20,000 Years in Sing Sing


1h 21m 1932
20,000 Years in Sing Sing

Brief Synopsis

When his girl commits murder, a hardened criminal takes the rap to protect her honor.

Film Details

Genre
Drama
Crime
Adaptation
Classic Hollywood
Release Date
Dec 24, 1932
Premiere Information
not available
Production Company
First National Pictures, Inc.
Distribution Company
First National Pictures, Inc.
Country
United States
Screenplay Information
Based on the book Twenty Thousand Years in Sing Sing by Lewis E. Lawes (Garden City, NY, 1932).

Technical Specs

Duration
1h 21m
Sound
Mono
Color
Black and White
Theatrical Aspect Ratio
1.37 : 1
Film Length
9 reels

Synopsis

Tommy Connors, a cocky tough guy, is sent to Sing Sing but is confident that he will not have to follow the rules of prison life. When his smooth lawyer, Joe Finn, tries unsuccessfully to bribe warden Paul Long, however, it becomes clear that Connors is now just another number. Connors and Long battle in a contest of wills, in which Long practices his modern theories of reform. Long begins to see results when Connors does not participate in an escape attempt designed by educated convict Bud Sauders. Eventually, Long puts his honor system to the test when he trusts Connors outside the walls. Hoping to help, Connors' girl friend, Fay Wilson, makes friends with Finn, but when he attacks her during an automobile trip, she jumps from the car and is badly injured. Long allows Connors to visit Fay, who is critically ill, but upon discovering that Finn is responsible for her injuries, he initiates a fight. Fay shoots and kills Finn, but it is Connors who is convicted for the murder. After Fay recovers, Connors is sentenced to death, and the couple is briefly reunited on death row. Fay attempts to confess her crime to Long, but her pleas are in vain. Connors is left alone to face the electric chair, asking only for one last cigarette.

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Movie Clip

Trailer

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Film Details

Genre
Drama
Crime
Adaptation
Classic Hollywood
Release Date
Dec 24, 1932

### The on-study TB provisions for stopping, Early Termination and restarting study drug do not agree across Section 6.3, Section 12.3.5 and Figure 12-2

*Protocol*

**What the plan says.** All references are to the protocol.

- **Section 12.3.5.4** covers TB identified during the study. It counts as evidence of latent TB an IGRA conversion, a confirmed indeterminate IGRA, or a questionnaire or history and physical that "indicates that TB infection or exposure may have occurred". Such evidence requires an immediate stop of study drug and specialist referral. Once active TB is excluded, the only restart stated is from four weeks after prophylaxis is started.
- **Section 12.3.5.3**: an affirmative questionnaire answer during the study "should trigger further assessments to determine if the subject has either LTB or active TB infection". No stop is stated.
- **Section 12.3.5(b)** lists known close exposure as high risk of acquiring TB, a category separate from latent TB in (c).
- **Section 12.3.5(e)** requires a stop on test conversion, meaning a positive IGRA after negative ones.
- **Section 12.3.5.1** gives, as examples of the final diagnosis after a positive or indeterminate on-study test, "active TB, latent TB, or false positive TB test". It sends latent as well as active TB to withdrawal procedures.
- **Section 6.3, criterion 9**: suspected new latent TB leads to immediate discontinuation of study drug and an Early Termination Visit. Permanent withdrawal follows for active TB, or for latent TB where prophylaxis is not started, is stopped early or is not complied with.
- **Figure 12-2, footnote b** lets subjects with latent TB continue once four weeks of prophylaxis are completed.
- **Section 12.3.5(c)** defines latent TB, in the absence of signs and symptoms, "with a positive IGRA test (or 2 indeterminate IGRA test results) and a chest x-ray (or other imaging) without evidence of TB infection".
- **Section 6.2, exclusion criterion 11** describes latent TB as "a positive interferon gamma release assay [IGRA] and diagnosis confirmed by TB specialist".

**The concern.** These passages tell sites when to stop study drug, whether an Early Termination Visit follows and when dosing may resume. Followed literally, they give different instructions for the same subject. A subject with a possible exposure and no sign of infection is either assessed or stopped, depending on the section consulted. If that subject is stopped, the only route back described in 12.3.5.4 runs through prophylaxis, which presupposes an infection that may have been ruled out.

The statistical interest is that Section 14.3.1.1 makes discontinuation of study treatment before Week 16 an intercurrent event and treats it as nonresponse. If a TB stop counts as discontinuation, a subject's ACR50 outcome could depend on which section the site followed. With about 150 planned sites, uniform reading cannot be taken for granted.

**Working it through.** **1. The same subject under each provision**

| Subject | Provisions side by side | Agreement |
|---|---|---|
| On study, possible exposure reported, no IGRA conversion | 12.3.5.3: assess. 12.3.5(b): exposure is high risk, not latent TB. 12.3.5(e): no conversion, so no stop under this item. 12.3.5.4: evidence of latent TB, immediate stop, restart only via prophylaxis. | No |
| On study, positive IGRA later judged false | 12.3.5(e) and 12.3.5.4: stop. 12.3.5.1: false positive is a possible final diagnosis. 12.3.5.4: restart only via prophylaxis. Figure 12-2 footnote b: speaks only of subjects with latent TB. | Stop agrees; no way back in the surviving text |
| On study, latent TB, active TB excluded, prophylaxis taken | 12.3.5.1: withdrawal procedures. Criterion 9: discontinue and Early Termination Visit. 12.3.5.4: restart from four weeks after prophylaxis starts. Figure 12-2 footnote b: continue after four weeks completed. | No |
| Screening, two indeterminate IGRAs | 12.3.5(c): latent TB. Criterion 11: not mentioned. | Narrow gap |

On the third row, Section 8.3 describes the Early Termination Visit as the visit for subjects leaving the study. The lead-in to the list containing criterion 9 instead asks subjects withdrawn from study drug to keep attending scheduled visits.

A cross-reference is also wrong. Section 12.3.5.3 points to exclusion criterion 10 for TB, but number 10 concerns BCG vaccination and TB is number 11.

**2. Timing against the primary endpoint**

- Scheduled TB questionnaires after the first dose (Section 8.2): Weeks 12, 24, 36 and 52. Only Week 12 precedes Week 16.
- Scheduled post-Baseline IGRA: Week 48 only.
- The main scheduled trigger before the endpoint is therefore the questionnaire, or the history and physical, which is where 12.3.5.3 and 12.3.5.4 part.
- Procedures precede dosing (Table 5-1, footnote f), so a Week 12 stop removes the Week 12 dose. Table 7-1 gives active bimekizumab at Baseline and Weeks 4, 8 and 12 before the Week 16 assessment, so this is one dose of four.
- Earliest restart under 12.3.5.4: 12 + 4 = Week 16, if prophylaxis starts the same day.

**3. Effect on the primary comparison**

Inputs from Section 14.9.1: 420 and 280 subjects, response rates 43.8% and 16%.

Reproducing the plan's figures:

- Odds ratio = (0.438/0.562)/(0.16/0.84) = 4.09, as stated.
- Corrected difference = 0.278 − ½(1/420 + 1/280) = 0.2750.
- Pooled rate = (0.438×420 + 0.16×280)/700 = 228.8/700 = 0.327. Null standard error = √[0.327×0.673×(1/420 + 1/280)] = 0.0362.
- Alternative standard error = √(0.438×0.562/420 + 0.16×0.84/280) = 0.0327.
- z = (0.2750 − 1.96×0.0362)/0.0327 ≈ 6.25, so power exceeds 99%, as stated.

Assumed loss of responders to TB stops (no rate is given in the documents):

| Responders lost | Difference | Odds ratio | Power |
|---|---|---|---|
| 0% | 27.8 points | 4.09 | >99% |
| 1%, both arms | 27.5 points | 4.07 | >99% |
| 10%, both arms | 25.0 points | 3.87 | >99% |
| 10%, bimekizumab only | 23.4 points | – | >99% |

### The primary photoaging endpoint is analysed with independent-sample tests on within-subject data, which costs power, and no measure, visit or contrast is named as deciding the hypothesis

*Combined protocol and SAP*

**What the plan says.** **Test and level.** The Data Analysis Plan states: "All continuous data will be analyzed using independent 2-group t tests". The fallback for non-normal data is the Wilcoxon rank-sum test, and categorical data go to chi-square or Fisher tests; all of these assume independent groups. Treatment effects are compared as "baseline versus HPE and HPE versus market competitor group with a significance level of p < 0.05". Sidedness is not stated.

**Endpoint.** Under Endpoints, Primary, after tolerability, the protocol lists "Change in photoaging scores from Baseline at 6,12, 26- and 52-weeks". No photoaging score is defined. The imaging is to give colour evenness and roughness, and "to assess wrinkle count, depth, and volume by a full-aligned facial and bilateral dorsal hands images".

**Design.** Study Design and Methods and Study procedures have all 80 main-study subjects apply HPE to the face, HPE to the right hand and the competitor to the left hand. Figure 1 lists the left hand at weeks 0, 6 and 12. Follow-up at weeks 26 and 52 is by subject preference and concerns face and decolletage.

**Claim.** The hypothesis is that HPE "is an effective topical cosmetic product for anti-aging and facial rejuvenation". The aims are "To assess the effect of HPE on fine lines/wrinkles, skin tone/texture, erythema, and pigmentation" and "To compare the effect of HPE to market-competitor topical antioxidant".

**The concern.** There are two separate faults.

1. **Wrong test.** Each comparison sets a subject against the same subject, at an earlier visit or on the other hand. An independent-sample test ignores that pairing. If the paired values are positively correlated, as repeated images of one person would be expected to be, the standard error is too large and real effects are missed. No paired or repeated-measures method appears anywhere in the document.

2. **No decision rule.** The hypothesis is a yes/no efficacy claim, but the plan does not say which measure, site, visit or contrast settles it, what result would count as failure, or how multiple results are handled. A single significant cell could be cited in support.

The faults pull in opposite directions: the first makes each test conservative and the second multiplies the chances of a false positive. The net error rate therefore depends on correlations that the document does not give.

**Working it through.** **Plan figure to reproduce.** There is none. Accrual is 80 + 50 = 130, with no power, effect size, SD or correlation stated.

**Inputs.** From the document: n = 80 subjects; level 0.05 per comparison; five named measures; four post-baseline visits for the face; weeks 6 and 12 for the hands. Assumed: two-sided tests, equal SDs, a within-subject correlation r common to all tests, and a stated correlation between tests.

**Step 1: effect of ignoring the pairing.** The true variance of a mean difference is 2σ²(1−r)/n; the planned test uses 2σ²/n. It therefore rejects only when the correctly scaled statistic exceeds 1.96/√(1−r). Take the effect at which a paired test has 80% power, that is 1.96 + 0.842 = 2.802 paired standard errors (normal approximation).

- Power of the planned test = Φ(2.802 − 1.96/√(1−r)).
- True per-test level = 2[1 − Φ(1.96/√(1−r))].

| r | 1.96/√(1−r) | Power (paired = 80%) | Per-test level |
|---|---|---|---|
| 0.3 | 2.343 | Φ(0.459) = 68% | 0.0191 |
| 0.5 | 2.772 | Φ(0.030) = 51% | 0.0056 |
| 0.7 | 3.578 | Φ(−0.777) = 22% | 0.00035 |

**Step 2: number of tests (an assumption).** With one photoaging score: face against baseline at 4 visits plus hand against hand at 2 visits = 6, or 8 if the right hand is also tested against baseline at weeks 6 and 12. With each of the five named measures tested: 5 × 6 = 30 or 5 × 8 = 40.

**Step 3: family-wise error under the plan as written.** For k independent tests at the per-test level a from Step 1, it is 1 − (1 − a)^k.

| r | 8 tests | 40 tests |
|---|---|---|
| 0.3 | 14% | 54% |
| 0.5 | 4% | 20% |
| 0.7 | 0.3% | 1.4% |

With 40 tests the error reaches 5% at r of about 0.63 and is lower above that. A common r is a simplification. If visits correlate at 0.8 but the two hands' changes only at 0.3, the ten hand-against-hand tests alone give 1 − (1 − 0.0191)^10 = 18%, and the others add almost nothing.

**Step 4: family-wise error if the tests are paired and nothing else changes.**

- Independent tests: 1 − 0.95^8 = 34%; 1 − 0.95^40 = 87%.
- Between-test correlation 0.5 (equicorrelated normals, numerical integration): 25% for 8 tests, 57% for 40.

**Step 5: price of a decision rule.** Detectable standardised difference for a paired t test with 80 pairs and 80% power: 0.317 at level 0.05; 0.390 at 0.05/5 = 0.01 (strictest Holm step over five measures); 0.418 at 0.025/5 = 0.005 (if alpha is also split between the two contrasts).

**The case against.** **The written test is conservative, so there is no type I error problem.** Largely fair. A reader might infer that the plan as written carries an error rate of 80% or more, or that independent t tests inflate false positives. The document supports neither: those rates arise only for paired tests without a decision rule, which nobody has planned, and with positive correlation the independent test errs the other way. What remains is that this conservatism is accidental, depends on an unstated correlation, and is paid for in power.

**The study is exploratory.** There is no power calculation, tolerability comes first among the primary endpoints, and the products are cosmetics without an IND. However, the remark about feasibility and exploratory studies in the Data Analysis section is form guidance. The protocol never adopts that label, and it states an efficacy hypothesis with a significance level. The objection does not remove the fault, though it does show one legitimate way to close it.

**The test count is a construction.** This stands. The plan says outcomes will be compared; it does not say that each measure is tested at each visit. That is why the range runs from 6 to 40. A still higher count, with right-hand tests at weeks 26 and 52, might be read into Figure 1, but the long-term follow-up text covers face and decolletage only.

Premiere Information
not available
Production Company
First National Pictures, Inc.
Distribution Company
First National Pictures, Inc.
Country
United States
Screenplay Information
Based on the book Twenty Thousand Years in Sing Sing by Lewis E. Lawes (Garden City, NY, 1932).

Technical Specs

Duration
1h 21m
Sound
Mono
Color
Black and White
Theatrical Aspect Ratio
1.37 : 1
Film Length
9 reels

Articles

20,000 Years in Sing Sing


During the early sound era, the subject of prison reform was rarely addressed in Hollywood movies until the release of I Am a Fugitive From a Chain Gang (1932) which generated a storm of controversy and sparked public interest. After that, the topic became a subgenre of the crime melodramas so popular at the time and, not surprisingly, most of the best entries were from Warner Bros. who specialized in contemporary films with urban settings, often based on true events. This was particularly true of 20,000 Years in Sing Sing (1932) which was based on the memoirs of Lewis E. Lawes, the former warden of Sing Sing. Lawes began his career as a nineteen-year-old prison guard and rose through the ranks to his eventual appointment as governor of Sing Sing. Like his predecessor, Thomas M. Osborne, Lawes was committed to educating the press and the public about the harsh realities of prison life and programs that could successfully rehabilitate prisoners. Many of his experiences would serve as source material for other popular prison dramas such as Over the Wall (1938), You Can't Get Away with Murder (1939), and Invisible Stripes (1939). Because the studio so valued Lawes's involvement in 20,000 Years in Sing Sing he was given final approval of the script and the finished film. In exchange, Lawes arranged for director Michael Curtiz and his cast and crew to have access to Sing Sing where several scenes were shot using actual prisoners - a rare instance of on-location filming for a major studio during that era.